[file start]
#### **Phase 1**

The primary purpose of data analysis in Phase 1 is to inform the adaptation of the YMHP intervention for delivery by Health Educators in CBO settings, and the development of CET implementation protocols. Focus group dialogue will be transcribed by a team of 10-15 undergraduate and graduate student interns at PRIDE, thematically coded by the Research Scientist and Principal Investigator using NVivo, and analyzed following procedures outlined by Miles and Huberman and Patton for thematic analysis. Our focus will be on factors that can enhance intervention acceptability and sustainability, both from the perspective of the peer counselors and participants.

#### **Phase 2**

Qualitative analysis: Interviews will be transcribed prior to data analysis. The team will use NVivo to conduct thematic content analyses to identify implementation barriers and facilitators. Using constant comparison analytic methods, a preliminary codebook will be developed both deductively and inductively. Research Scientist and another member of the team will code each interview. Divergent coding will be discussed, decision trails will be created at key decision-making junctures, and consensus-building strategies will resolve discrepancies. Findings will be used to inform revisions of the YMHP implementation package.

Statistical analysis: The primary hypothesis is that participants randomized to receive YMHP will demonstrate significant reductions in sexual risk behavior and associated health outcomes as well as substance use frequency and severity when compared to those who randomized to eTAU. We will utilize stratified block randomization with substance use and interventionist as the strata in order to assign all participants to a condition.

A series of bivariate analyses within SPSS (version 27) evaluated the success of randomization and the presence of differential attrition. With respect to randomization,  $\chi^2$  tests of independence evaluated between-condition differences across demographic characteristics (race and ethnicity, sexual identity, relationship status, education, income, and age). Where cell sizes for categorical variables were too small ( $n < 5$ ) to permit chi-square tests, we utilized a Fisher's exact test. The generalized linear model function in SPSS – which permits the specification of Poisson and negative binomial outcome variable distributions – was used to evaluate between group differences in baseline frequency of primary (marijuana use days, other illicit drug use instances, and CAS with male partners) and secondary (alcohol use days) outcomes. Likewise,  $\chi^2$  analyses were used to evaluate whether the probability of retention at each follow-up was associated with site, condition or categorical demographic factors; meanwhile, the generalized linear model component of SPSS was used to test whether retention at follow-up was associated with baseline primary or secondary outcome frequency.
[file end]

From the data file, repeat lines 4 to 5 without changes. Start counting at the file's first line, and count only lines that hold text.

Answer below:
Qualitative analysis: Interviews will be transcribed prior to data analysis. The team will use NVivo to conduct thematic content analyses to identify implementation barriers and facilitators. Using constant comparison analytic methods, a preliminary codebook will be developed both deductively and inductively. Research Scientist and another member of the team will code each interview. Divergent coding will be discussed, decision trails will be created at key decision-making junctures, and consensus-building strategies will resolve discrepancies. Findings will be used to inform revisions of the YMHP implementation package.

Statistical analysis: The primary hypothesis is that participants randomized to receive YMHP will demonstrate significant reductions in sexual risk behavior and associated health outcomes as well as substance use frequency and severity when compared to those who randomized to eTAU. We will utilize stratified block randomization with substance use and interventionist as the strata in order to assign all participants to a condition.